Crash diets aren’t the only reason it’s difficult to lose weight and keep it off. There are, as Conason says, physiological, mental, and environmental reasons that can derail even the most sensible fitness plans. It seems like everything from our office jobs to own stress levels ensure that losing weight is as difficult as possible.
Just because it’s tough, doesn’t mean you should give up! The best way to permanently lose weight, according to Conason, is to “start approaching your body with a sense of compassion and acceptance.”
The first step to losing weight while still being kind to your body is understanding why it’s so difficult to lose weight in the first place.
In the U.S., an average adult sits about six hours per day. Unfortunately, sitting too much decreases the body’s production of lipoprotein lipase, which helps you burn fat. So get out of that desk chair and walk around for at least a couple of minutes every hour. Better yet, take a walk on your lunch break.
Research shows that those who sleep less than six hours a night are more likely to overeat than those who get eight or nine hours of shuteye.
Harvard studies suggest that artificial sweeteners change the way we taste food, essentially building up our tolerance to sugar so that naturally sweetened foods, like fruit, no longer taste as good.
A recent Cornell University study showed that people who used plastic at the register ended up buying 40 percent more junk food than those who paid cash. People are more reluctant to part with paper money than they are cash, so it’s easier to fill a cart with empty calories when you’re not thinking about the cost to your bank account and your waistline.
Ghrelin is the “hunger hormone” that causes that empty feeling in your tummy, and unfortunately, ghrelin is pretty fickle. A Yale University study recently showed that test subjects who thought they were eating a low-calorie meal produced more ghrelin than those who believed they’d indulged. So eat a slice of cheese or some other small “cheat” to let your brain know you’re full.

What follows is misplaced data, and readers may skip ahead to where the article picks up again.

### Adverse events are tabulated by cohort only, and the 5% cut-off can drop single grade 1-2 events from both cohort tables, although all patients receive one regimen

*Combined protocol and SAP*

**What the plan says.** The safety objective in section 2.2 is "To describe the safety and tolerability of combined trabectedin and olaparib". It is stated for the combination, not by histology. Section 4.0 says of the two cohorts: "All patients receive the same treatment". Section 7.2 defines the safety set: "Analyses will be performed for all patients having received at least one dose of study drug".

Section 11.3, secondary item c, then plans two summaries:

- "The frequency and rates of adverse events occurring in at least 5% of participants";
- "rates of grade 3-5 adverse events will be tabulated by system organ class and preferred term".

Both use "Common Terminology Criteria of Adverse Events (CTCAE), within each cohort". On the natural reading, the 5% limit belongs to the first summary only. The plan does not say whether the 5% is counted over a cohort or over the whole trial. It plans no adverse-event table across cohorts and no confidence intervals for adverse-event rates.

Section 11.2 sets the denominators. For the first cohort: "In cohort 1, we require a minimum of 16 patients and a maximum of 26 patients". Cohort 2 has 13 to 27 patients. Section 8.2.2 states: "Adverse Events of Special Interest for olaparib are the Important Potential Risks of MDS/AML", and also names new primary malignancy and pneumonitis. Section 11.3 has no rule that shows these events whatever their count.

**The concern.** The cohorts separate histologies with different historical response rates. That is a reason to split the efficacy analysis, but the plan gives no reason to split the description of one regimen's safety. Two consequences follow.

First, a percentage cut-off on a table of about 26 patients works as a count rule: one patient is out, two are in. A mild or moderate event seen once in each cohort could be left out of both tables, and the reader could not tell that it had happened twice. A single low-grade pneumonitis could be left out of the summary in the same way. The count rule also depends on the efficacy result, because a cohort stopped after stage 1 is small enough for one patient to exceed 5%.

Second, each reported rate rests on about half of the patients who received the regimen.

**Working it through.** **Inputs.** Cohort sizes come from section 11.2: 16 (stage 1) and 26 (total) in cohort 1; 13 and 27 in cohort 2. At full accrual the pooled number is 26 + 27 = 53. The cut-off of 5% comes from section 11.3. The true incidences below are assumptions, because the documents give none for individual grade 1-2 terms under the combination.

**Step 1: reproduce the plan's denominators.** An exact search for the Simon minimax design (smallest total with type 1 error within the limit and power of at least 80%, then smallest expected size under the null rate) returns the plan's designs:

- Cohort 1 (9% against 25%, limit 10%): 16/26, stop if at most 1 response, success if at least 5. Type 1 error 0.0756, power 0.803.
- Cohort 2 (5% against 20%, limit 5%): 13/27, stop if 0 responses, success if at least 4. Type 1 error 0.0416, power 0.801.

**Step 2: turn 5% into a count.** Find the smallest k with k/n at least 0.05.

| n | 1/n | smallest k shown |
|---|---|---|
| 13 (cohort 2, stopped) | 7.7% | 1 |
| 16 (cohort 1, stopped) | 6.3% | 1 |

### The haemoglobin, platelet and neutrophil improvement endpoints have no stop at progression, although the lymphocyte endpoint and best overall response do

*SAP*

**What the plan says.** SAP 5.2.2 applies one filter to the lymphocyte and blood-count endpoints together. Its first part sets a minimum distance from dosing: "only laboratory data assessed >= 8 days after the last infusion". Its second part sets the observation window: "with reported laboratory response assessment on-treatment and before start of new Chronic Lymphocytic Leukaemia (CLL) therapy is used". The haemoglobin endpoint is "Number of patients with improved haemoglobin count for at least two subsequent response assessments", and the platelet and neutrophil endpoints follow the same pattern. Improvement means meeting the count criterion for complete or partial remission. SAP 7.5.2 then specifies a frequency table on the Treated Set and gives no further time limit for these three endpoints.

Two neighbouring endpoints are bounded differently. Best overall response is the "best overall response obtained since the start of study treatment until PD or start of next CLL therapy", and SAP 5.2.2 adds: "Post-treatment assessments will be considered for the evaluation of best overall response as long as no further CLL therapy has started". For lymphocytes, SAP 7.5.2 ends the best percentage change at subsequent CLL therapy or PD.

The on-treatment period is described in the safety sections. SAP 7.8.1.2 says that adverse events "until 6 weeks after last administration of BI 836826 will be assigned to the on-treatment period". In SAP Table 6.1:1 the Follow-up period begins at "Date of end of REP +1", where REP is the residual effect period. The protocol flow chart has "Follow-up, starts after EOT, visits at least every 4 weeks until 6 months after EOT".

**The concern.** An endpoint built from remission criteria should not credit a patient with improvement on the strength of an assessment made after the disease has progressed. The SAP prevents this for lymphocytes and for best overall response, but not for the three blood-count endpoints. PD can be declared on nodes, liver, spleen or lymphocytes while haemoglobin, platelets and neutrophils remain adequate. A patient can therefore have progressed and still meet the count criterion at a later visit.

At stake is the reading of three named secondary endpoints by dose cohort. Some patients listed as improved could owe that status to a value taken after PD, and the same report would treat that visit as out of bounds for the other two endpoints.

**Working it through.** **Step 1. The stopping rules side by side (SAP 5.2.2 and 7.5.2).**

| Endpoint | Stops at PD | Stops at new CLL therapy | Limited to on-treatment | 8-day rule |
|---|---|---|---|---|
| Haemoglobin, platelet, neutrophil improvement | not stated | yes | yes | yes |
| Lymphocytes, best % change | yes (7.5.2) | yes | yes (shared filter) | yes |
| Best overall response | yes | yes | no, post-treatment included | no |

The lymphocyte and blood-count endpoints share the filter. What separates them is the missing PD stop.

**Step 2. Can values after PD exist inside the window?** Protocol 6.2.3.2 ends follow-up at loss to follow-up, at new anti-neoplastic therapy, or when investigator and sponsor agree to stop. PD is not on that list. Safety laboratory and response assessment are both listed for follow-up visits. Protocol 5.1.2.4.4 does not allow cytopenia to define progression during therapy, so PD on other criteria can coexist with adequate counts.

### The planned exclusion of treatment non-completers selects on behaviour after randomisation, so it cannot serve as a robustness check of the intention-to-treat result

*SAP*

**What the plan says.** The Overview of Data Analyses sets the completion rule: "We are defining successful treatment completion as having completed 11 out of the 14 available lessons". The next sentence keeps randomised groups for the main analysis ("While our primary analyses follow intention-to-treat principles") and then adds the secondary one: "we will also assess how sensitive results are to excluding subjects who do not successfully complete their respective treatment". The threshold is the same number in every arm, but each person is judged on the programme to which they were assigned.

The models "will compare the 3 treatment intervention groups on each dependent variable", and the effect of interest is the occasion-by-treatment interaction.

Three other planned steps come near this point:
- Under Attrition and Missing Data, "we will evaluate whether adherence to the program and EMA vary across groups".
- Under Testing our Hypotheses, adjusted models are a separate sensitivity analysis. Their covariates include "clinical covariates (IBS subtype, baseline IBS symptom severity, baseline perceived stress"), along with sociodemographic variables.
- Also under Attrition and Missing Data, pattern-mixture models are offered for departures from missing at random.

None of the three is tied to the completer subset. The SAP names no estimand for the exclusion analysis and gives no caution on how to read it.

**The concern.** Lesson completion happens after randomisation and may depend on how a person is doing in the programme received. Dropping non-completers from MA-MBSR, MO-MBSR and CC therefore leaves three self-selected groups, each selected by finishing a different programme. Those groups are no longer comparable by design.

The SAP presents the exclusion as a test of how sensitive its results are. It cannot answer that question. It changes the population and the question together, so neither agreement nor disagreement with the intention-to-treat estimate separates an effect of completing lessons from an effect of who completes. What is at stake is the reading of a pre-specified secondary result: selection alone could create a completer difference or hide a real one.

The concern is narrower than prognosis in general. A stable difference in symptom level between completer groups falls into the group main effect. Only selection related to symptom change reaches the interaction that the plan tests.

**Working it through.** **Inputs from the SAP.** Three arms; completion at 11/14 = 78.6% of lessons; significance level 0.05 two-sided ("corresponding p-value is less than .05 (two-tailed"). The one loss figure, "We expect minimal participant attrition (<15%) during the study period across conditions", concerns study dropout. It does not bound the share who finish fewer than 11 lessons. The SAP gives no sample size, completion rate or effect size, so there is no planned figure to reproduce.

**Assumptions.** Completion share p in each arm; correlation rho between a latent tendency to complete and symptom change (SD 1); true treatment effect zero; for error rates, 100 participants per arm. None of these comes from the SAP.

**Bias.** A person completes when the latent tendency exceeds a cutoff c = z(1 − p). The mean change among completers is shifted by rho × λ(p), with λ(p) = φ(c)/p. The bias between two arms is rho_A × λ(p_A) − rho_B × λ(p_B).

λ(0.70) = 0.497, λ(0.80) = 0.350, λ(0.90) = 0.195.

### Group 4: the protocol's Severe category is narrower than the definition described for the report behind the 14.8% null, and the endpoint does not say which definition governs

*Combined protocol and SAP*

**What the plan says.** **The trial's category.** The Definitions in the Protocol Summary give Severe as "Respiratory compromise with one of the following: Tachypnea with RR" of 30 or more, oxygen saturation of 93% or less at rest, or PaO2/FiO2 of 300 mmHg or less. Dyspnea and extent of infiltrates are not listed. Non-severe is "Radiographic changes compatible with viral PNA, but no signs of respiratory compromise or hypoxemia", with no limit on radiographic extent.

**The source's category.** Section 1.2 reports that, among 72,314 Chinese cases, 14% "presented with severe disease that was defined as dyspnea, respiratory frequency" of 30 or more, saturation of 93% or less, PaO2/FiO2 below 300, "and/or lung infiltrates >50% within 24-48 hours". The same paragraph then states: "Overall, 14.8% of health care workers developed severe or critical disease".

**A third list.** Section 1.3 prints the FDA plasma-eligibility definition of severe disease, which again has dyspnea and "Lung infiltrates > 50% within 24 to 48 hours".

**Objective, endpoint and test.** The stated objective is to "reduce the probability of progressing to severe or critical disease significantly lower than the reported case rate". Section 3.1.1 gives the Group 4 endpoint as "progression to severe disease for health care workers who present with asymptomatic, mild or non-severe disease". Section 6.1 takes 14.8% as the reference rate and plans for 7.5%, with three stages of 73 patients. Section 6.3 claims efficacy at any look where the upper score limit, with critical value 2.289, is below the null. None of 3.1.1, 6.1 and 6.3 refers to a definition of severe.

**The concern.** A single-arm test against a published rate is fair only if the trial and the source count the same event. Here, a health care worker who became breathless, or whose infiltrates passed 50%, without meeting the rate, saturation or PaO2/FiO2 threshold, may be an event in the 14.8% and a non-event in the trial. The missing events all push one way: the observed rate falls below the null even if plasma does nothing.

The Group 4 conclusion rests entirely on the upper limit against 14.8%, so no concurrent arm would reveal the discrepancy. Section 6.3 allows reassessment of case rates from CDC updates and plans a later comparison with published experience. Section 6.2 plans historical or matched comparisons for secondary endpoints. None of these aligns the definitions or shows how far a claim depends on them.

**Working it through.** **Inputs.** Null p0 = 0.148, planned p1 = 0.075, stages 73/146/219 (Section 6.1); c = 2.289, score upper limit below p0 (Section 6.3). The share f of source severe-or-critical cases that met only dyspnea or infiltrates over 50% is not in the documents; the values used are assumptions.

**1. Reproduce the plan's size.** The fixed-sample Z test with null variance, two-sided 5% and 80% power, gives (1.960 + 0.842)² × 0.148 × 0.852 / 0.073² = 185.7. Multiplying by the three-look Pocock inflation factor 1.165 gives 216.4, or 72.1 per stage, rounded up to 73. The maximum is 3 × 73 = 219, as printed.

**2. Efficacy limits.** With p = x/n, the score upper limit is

Alexis Conason, psychologist and research associate at The New York Obesity Nutrition Research Center, says that the most common outcome of a crash diet is weight gain. She believes that the first step to weight loss is a positivity based lifestyle change and not a diet with a set start and end date.
The most effective path to weight loss is a healthy diet and plenty of exercise. Unfortunately the second can negate the first. Exercise could trigger the food reward system in your brain, leaving you to believe you deserve a high calorie treat for all the hard work you put in at the gym.
Whether it’s a tense day at the office or falling off a cliff, stress makes the body release adrenaline. When the adrenaline wears off, a hormone called cortisol tells you to eat up and replace those stress calories you burned. During intensely stressful times, it’s probably best to keep healthy snacks on hand and steer clear of empty calories.
If you’re trying to lose weight, you’ve probably heard “calories in, calories out” enough times to scream. However, studies show that even people who consume more calories than they burn gain less weight if their diets are high in protein.
Dehydration actually increases insulin production, so not getting enough water is preventing your body from burning fat
It’s probably best to eat small meals throughout the day. Studies show that people who routinely skip meals tend to overeat at the next meal to compensate.